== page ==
Tip: If you wouldn't be comfortable having your mother, grandmother, or new boss read your message on the front page of the New York Times or The Wall Street Journal, don't hit the "send" button! These messages are very public! Employers and recruiters do "Google" job applicants so be careful to leave a good impression, even in a so-called "private" group.

The Media and Business Press

These are great sources of information! Look for companies that are entering into new markets, announcing new products and services, hiring a new senior manager or CEO, and/or buying large ads or commercials. They may need more people, even if they haven't announced or advertised their expanding needs.

Most business publications research and collect information on businesses in their area which are frequently published in "lists" (e.g. every edition of the weekly Boston Business Journal contains a list of the top 25 somethings in the Boston area - top 25 law firms, top 25 hospitals, top 25 advertising agencies, etc.). These are collected in an annual book of lists which is very handy.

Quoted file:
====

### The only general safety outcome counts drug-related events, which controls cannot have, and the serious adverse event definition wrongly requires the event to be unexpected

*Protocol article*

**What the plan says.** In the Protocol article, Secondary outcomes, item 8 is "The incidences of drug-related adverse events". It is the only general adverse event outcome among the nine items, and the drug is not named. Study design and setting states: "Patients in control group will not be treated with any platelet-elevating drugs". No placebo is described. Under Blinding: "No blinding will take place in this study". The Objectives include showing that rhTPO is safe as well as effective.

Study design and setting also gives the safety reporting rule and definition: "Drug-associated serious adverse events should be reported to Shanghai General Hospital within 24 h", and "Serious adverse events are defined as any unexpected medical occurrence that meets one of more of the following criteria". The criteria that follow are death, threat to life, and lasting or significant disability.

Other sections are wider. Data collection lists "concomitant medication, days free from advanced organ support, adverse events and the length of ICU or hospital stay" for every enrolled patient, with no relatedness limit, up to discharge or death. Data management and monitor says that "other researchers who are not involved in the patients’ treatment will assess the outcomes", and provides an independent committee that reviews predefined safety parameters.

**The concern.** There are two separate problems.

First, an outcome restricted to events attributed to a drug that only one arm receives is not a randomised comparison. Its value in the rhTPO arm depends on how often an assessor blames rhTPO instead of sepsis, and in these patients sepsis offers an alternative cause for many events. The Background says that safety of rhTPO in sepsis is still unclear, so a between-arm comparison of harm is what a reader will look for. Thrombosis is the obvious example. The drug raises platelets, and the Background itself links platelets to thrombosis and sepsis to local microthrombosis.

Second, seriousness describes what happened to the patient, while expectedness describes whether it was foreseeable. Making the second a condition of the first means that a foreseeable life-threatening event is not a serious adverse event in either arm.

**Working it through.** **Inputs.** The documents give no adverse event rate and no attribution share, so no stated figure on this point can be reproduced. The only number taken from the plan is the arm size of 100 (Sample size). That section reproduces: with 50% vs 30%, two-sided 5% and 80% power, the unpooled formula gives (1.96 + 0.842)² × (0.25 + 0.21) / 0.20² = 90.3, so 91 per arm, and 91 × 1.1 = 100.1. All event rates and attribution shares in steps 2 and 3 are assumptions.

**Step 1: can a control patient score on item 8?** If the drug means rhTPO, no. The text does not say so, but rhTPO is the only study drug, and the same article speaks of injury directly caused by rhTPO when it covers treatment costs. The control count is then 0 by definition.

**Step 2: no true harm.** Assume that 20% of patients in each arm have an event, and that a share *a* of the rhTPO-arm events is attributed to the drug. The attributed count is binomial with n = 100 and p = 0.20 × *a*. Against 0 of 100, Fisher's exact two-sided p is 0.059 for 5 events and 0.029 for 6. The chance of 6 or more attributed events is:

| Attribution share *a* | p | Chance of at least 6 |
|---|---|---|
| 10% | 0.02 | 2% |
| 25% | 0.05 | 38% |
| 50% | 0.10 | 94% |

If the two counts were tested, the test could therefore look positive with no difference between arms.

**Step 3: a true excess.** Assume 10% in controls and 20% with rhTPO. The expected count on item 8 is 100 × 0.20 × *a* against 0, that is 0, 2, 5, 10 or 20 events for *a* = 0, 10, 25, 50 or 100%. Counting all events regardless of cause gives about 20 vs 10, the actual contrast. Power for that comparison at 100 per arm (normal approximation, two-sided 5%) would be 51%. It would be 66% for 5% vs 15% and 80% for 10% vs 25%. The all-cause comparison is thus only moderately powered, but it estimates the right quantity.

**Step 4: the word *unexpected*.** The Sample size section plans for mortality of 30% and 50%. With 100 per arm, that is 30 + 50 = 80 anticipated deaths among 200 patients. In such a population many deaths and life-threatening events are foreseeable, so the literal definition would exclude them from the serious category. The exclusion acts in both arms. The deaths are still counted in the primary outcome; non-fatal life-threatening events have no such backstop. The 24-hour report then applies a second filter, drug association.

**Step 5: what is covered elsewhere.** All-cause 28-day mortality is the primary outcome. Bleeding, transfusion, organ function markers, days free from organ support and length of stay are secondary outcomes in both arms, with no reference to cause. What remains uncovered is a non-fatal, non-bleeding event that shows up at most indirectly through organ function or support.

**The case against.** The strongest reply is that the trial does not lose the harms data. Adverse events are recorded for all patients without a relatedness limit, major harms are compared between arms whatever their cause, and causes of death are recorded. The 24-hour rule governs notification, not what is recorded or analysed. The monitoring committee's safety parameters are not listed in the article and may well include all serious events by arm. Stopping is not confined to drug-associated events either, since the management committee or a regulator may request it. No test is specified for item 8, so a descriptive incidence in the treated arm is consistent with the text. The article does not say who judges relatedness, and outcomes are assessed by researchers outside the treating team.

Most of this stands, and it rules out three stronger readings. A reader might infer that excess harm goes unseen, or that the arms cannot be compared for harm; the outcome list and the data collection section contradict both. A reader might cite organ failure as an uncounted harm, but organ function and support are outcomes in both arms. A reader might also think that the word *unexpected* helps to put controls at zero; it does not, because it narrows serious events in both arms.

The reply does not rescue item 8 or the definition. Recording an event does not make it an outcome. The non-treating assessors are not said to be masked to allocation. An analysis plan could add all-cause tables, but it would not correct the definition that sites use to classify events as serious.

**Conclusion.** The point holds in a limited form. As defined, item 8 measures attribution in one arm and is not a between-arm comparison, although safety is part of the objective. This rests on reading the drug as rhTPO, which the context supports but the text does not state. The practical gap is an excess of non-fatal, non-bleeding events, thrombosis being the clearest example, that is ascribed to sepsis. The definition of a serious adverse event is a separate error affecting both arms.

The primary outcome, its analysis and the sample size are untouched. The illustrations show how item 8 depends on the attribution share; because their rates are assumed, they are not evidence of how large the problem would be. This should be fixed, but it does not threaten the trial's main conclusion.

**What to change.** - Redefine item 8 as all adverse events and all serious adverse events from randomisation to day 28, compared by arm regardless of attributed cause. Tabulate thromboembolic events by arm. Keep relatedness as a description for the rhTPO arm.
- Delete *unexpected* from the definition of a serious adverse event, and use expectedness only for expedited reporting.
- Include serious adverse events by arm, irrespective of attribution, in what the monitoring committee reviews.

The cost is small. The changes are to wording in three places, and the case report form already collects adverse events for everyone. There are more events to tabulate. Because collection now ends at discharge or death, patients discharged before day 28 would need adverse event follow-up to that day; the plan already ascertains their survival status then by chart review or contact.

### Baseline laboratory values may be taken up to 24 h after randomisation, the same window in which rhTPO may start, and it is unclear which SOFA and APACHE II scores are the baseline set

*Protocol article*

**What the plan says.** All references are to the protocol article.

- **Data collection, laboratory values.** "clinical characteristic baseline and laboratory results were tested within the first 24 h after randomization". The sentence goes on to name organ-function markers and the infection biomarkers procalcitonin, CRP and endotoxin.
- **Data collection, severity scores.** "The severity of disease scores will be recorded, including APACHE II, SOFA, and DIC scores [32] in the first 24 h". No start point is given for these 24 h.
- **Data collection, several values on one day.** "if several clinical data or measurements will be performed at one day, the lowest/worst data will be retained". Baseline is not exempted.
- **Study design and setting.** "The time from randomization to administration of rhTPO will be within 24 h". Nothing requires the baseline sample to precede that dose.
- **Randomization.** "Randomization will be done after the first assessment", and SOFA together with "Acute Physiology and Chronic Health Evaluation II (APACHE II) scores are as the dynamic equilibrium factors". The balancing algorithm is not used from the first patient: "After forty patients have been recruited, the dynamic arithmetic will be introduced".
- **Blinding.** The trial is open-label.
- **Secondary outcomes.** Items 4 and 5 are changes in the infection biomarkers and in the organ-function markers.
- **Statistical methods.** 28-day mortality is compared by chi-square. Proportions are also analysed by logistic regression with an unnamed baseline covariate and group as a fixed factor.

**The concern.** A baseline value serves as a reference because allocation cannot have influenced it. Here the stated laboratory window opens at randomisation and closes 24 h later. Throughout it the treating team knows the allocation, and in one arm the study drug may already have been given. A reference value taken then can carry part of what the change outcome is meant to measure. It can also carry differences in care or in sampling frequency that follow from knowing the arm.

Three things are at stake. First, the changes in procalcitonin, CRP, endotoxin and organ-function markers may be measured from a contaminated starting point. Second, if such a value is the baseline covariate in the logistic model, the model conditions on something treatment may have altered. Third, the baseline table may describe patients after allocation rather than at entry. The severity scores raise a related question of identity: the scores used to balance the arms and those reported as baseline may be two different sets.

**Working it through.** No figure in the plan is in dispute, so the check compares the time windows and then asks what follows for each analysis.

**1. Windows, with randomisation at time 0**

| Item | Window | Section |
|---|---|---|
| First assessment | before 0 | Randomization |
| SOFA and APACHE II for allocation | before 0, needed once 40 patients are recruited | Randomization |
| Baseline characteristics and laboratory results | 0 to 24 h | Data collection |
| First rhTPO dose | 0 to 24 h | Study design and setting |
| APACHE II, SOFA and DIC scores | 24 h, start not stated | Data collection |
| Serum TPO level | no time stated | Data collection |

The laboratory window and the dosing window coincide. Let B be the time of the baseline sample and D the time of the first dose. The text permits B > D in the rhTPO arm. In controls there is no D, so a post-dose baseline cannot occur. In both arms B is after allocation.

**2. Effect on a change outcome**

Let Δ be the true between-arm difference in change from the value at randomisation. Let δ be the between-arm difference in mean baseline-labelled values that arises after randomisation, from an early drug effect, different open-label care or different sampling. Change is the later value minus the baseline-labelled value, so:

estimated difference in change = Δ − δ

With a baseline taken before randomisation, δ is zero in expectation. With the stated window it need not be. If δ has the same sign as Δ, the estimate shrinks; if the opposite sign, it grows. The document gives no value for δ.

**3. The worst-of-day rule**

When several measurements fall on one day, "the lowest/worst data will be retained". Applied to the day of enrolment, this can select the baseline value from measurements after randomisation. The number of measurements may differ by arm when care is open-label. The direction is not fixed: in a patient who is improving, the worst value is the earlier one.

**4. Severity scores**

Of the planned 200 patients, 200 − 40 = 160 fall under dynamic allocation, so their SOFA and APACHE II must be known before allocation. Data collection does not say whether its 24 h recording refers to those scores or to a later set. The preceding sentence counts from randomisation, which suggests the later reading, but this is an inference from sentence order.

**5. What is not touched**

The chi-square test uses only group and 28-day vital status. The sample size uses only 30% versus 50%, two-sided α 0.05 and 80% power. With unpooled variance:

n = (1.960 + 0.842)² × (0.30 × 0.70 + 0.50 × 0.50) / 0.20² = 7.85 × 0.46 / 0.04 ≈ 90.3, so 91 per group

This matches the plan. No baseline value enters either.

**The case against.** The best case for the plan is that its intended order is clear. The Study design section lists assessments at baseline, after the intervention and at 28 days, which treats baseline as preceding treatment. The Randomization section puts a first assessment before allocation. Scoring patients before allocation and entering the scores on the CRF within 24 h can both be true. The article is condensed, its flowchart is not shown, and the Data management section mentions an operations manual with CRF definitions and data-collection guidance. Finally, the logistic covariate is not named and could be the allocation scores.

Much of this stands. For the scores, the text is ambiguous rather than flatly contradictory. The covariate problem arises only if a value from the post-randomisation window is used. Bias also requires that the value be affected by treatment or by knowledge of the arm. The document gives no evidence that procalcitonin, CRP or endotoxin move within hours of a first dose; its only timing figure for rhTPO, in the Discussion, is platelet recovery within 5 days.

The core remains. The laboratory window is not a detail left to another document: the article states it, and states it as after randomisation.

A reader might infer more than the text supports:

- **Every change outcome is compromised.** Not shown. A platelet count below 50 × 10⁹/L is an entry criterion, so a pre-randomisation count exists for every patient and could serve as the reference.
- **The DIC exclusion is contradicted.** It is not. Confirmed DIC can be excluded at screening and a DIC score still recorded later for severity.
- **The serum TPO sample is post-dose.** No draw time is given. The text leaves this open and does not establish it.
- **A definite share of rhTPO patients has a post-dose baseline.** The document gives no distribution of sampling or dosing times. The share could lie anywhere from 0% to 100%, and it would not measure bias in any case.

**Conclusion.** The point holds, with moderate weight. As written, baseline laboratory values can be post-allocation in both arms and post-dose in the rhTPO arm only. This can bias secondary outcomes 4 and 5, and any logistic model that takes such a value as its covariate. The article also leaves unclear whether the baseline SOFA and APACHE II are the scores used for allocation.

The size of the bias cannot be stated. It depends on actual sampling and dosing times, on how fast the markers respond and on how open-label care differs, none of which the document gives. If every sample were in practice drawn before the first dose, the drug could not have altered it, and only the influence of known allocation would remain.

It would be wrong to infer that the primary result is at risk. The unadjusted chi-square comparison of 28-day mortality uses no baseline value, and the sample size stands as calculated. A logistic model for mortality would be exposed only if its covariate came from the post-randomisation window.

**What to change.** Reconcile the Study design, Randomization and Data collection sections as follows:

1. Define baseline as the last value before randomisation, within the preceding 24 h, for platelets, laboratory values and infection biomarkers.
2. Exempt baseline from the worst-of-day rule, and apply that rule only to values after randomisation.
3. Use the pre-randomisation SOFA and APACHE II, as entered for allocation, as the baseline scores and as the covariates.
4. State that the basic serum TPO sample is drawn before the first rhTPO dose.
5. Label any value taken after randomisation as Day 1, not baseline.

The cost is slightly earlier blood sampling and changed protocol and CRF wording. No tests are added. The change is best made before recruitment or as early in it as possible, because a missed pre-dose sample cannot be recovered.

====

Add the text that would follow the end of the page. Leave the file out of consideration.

Every year Fortune magazine does a list of the largest employers in the U.S. - the "Fortune 500®." (See Job-Hunt's lists of links to the Fortune 500 by sales rank.) Every year, Forbes magazine does it's own list of the largest employers.

Find local, national, and international newspapers by region in Yahoo's Directory of Newspapers by Region.

For additional networking tips and ideas, see Job-Hunt's Guide to Job Search Networking for more articles and resources about job search networking.

Next - PULL - Bring the Hidden Job Market to You!

You've learned ways to reach out to potential employers (PUSH, above). Now, learn PULL - making yourself visible in the right areas and the right ways so that employers reach out to you.

About the author...

Online job search expert Susan P. Joyce has been observing the online job search world and teaching online job search skills since 1995. A veteran of the United States Marine Corps and a recent Visiting Scholar at the MIT Sloan School of Management, Susan is a two-time layoff “graduate” who has worked in human resources at Harvard University and in a compensation consulting firm. Since 1998, Susan has been editor and publisher of Follow Susan on Twitter at @jobhuntorg and on Facebook, LinkedIn, and Google+.